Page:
Just as we approach the beach, a loud bang can be heard, and we turn back in time to see parts of the glacier falling off. We have seen that before, and it is always spectacular. As blocks of ice fall into the water, they create long waves, which do not seem that bad from our place. We use the first ones to help haul the boat onto the beach. And then the big one comes in… It looms large very quickly, bringing a 5-tonne iceberg too close for comfort. And then the gravel below my feet is pulled down, and I feel sucked into the water deeper than I expected…
In July 2014, at the height of the Arctic summer, Dr Philippe Blondel travelled to the Hornsund glacier in Svalbard to listen to icebergs.
It wasn’t his first arctic field trip and he certainly didn’t have a shortage of field experience in his research team — an international group with members from Poland and New Zealand. But the extremely variable Arctic conditions still led them into a few close shaves.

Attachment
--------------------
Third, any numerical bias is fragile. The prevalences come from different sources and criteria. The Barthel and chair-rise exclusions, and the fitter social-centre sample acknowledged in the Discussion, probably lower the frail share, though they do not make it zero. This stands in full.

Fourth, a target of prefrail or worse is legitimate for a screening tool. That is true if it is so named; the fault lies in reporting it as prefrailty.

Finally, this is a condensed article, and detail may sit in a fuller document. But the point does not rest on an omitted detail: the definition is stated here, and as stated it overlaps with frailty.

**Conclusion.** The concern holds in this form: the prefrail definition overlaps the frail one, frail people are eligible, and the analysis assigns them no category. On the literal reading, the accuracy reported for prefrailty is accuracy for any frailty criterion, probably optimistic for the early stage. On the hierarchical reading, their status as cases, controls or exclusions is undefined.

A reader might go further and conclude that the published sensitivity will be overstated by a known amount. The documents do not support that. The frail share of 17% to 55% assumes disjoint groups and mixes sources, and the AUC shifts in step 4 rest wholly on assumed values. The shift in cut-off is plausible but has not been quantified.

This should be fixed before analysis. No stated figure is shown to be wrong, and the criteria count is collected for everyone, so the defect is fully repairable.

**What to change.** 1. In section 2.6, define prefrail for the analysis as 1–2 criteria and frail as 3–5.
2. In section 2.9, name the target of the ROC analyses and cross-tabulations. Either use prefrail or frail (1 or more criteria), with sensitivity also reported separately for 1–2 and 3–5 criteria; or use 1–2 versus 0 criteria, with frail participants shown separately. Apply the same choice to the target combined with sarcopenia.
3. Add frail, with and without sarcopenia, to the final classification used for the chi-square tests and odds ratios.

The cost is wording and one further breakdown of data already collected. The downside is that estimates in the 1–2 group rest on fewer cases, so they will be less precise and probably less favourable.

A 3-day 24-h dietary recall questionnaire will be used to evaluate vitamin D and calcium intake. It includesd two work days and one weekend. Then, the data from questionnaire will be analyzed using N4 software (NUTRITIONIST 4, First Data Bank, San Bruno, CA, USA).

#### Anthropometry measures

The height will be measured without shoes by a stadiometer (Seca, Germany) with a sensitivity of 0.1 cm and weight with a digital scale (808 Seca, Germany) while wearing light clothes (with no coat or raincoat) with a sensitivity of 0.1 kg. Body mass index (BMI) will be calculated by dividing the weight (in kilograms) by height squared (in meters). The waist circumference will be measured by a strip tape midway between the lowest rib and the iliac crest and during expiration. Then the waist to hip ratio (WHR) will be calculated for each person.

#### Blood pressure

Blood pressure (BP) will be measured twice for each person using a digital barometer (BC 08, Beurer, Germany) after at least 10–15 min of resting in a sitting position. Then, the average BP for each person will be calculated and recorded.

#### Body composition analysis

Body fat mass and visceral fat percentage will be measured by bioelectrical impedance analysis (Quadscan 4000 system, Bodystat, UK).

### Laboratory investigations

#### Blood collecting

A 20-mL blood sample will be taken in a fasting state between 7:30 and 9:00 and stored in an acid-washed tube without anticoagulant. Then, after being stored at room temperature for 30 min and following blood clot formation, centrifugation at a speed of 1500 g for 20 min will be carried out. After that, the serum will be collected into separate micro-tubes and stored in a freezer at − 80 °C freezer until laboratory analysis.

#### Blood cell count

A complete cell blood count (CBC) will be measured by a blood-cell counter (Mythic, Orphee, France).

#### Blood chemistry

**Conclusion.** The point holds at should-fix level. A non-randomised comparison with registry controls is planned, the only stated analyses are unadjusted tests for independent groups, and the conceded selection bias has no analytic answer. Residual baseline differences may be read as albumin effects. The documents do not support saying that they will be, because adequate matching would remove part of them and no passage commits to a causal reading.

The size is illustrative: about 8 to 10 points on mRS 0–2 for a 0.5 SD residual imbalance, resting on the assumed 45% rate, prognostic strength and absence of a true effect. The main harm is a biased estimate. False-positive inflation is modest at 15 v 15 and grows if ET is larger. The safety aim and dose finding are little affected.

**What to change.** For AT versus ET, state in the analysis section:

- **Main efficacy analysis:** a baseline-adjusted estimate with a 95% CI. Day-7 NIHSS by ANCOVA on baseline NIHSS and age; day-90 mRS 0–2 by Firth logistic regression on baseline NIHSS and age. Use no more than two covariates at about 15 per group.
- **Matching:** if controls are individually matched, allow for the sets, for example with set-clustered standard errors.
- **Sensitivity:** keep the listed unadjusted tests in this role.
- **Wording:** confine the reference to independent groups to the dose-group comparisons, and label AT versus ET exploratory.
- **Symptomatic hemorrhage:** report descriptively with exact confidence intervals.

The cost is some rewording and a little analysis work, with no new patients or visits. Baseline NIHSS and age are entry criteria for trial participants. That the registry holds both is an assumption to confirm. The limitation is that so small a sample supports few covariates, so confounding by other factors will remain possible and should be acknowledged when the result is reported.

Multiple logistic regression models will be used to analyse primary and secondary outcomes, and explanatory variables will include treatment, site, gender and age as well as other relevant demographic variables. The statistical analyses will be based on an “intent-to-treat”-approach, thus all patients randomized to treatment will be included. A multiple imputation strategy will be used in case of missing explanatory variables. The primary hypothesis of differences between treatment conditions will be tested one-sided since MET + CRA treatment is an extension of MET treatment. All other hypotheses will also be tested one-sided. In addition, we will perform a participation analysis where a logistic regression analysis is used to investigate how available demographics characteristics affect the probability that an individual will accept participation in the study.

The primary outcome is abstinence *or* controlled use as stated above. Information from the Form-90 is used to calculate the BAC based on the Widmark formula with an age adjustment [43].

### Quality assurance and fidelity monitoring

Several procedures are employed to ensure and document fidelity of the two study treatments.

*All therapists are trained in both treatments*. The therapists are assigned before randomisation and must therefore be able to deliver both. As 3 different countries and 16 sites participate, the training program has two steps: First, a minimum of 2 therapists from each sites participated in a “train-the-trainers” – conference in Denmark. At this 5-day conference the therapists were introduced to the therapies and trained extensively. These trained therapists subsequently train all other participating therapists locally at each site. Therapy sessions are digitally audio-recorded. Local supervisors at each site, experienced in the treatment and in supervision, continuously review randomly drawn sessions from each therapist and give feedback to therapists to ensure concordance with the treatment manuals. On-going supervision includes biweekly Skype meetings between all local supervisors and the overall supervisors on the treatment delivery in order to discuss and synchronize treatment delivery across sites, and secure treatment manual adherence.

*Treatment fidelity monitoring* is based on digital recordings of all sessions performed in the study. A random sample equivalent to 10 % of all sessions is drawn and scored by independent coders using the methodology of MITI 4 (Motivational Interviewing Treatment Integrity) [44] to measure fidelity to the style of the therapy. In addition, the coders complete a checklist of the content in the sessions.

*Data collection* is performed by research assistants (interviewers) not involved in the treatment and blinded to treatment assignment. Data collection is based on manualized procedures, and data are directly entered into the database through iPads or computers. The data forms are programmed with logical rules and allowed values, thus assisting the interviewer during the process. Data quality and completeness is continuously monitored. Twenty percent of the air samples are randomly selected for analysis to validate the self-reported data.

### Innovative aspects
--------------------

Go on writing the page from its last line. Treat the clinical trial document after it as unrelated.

I should have known: mini-tsunamis are a common risk near glaciers, and like other tsunamis, their height increases as they reach shallower water. Here in this fjord, the seabed is very steep, so the waves increase only very close to the shore. In other places in the Arctic, they can crash big icebergs onto structures or small harbours (when the places are settled).
Mini tsunamis are just one of the implications of melting glaciers. The tsunamis can be destructive for the infrastructure in local communities — not so much of a problem in Svalbard, but much more so in places like Alaska and Greenland.
Large amounts of freshwater leaking to fragile ecosystems is another alarming consequence. It can kill some species of plankton and affect the entire food chain in the ecosystem.
But what has listening to icebergs got to do with any of that?